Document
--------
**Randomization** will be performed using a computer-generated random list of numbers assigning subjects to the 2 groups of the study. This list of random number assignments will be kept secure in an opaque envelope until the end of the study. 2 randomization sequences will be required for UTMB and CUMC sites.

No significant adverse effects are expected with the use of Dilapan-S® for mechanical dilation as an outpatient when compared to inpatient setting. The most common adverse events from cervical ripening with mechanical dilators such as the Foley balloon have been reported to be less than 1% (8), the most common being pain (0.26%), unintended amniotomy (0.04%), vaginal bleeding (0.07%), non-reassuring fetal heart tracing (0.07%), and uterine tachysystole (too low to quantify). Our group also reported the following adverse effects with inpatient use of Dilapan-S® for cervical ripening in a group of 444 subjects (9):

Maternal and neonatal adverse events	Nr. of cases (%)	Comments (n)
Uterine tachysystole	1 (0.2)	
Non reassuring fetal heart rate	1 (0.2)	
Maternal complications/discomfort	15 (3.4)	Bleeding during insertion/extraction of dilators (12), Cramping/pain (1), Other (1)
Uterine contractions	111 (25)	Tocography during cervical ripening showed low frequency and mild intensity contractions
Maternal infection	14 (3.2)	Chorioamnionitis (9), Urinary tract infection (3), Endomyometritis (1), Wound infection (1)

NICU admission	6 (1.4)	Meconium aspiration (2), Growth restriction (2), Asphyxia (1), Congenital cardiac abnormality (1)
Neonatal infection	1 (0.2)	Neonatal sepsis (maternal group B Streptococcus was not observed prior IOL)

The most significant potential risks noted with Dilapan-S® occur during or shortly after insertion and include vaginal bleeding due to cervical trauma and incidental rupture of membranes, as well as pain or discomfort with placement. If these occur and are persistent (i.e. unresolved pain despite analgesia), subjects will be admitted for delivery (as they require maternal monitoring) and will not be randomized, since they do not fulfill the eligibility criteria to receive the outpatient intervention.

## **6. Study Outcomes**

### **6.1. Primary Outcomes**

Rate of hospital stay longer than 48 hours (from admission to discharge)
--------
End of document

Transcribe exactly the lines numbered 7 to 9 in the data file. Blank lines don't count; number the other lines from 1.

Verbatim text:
Uterine contractions	111 (25)	Tocography during cervical ripening showed low frequency and mild intensity contractions
Maternal infection	14 (3.2)	Chorioamnionitis (9), Urinary tract infection (3), Endomyometritis (1), Wound infection (1)

NICU admission	6 (1.4)	Meconium aspiration (2), Growth restriction (2), Asphyxia (1), Congenital cardiac abnormality (1)